The payoff amount only covers 10% of the nation’s homes that are underwater and then only to a small degree. The negative equity in all the homes that are underwater in the U.S. is about $700 billion. So, this settlement is not going to do much for the housing market, but the real question of justice I’m concerned about is whether or not it even rights the banks’ wrongs:

The settlement even gives the banks more than twelve months to pay out the money while giving incentives for faster payment. Incentives? Why should evildoers get incentives to correct their wrongful actions? Everything throughout this Great Recession has been so structured around bailing out banks that even their settlements for known illegal activity are built around making sure the payoffs don’t hurt the banks, rather than giving homeowners who were harmed immediate relief. Pitty the poor fat bankers who have brought such catastrophe upon the entire world!

The Obama administration says this deal is about “righting the wrongs that led to the housing market collapse.”

Really? How much wrong does it right? The average amount that will be given by the banks to those who actually lost their homes through these wrongful foreclosures is $2,000! Wow! What’s that? One month’s mortgage payment in exchange for the loss of your home by a foreclosure that was not even legally carried out? (Some people were not even in arrears in their payments; see below.) That won’t even pay for the person’s moving expenses when they packed the family out the door and moved back to grandma’s! And that particular money, which is all for damages done, is only required to be distributed over the course of three years! Fat lot of good that does while you’re camping in the park illegally because you no longer have a home! $2,000!!! How many dead-beat dads these days get to wait three years to start paying what they owe?

“It is good for the banks to get this behind them, said Jason Goldberg, an analyst with Barclays.

I should say so! They’re probably throwing a party over this golden parachute! For each damaged party that they have to pay $2,000 to in the next three years, they’ll spend that much on caviar at tonight’s celebration over their victory!

As for those who are not already out of their homes due to illegal foreclosure processes, the few who receive anything at all will receive an average of $20,000 in write-downs on their mortgage. Whoopee! While the caviar is sliding down the bankers’ throats, the homeowners who are still in their homes can have a block party and roast Little Smokies over the fire made from their foreclosure notices. (Many of which will be reposted in a few months anyway.)

“I just don’t think it’s going to be a life-changing event for borrowers,” said Gus Altuzarra, whose company, the Vertical Capital Markets Group, buys loans from banks at a discount. (New York Times)

It’s not even going to be a mortgage-changing event! This foreclosure fraud settlement is so puny compared to the scope of the problem, or even the scope of the actual crimes, that it should be considered Edsel of justice, a one-legged horse in the race to fairness, a gnat landing on an aircraft carrier.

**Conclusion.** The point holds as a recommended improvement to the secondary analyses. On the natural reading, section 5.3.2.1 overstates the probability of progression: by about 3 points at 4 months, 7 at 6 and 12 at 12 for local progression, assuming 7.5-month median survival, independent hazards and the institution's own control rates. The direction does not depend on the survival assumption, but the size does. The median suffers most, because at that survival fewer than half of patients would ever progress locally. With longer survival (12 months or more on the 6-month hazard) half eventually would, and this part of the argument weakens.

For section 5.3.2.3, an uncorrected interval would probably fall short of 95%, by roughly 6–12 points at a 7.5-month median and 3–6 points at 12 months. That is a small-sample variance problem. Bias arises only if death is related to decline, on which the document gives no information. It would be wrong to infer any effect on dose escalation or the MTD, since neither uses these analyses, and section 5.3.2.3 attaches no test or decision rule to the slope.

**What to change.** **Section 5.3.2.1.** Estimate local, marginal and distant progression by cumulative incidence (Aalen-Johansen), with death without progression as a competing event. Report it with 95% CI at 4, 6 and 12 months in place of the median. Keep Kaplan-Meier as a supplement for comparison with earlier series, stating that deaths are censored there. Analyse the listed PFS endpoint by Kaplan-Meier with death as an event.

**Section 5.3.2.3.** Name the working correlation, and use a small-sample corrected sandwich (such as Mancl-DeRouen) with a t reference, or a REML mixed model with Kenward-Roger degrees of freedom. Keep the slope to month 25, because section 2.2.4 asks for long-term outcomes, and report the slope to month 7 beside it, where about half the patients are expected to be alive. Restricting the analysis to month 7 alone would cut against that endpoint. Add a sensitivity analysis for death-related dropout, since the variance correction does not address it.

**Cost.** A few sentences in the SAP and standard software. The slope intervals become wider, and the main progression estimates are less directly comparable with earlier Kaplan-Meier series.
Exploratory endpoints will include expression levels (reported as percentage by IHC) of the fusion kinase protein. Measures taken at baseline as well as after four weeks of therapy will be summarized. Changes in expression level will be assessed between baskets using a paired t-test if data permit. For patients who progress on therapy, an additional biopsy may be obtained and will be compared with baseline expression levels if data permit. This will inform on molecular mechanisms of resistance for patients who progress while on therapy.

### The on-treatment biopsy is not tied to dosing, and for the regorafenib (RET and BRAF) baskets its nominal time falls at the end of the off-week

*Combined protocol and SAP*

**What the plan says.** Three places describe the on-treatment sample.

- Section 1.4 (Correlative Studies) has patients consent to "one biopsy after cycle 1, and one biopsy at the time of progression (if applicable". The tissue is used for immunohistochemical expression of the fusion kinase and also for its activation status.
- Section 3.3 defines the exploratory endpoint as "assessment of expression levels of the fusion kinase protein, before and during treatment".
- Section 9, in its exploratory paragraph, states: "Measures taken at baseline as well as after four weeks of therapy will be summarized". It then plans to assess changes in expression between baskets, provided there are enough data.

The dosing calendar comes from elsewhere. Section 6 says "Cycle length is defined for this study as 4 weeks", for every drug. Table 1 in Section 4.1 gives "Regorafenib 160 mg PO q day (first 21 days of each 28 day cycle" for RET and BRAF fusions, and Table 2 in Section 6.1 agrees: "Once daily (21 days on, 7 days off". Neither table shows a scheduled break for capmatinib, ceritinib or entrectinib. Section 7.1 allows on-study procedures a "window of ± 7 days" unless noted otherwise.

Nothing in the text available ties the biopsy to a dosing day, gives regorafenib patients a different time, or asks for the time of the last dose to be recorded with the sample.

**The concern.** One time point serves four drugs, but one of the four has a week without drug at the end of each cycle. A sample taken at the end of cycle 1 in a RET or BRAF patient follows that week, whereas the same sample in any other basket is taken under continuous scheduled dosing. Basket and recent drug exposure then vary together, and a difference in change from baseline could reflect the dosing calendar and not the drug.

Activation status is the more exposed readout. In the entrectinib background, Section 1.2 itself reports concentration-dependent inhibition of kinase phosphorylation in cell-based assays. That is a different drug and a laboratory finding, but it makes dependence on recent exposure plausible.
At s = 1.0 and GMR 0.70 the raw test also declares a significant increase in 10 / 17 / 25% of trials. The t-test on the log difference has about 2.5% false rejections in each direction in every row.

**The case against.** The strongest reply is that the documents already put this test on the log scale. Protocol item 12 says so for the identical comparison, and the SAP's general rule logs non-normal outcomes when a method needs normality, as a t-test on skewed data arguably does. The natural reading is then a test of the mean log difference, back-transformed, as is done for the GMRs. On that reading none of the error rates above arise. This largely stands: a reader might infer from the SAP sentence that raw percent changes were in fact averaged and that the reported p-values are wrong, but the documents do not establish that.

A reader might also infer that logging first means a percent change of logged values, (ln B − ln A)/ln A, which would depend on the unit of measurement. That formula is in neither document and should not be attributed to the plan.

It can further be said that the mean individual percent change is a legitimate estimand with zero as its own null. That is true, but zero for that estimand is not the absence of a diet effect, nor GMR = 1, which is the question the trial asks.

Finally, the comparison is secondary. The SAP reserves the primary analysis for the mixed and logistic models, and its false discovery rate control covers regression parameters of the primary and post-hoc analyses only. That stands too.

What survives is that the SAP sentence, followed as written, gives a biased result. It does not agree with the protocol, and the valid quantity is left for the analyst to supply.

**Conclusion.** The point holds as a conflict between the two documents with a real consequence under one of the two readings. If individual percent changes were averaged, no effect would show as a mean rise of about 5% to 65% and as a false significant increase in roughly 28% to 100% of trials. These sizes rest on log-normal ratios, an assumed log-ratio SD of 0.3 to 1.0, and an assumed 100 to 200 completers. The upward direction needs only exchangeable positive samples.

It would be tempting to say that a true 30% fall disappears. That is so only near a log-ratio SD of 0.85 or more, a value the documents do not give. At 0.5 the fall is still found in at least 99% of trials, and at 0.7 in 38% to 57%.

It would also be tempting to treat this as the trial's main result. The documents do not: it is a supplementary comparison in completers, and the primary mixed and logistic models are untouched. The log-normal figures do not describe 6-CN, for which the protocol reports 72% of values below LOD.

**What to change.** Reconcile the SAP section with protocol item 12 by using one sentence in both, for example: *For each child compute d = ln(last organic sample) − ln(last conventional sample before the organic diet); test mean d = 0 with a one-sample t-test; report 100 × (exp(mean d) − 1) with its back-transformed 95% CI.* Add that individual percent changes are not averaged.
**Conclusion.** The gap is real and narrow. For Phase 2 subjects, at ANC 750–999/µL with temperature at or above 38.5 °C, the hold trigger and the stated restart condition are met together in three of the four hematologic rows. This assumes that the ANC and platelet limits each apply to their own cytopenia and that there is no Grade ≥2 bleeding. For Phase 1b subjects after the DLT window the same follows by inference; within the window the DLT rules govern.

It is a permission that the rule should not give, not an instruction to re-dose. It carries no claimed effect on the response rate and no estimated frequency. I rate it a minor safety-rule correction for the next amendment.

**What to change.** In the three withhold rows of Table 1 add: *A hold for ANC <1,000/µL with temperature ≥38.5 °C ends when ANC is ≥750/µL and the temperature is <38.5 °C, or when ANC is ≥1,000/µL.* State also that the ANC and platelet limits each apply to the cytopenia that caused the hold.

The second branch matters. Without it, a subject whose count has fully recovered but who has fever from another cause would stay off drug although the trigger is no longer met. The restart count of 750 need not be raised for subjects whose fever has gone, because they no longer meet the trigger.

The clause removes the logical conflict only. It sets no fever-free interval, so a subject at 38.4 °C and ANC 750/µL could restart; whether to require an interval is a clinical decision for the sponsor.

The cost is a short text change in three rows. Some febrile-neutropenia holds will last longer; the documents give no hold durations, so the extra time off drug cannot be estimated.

The bad signatures on titles alone made it impossible for hundreds of thousands of  homeowners to sell their homes in short sales in order to save themselves from default back when market prices were higher. It made it impossible for some buyers to get financing or title insurance because the title was in doubt. How much has that cost people compared to the $2,000 many will receive? Never have so many been slapped so hard by the gauntlet of injustice.

Why are those who are still in their homes receiving more than those who were illegally foreclosed upon who suffered great loss and great emotional duress? I think the answer is simple: From the Obama administrations side, it is more concerned about creating future bailouts than with justice over the losses many have wrongfully endured; from the banks’ side, they were willing to cough up more money in the agreement for those still in their homes because the goal of that money is to avoid foreclosure. In other words, they know their write-offs or legal losses in the event they did move forward with foreclosures on those same homes would have amounted to far more than the settlement. Moreover, if the aid doesn’t work, they can still foreclose when those owners default again.

But here is the worst part of the settlement: It promises the bankers that the attorneys general in 49 states will take no more action against them for matters of foreclosure fraud and will do no more investigation into the matter. It gives them immunity over one huge part of their wrongdoings where there was a clear and obvious paper trail of proof. While investigators can still investigate other wrongdoings, such as the packaging of fraudulent securities, this is the end of all robo-signing criminal investigations.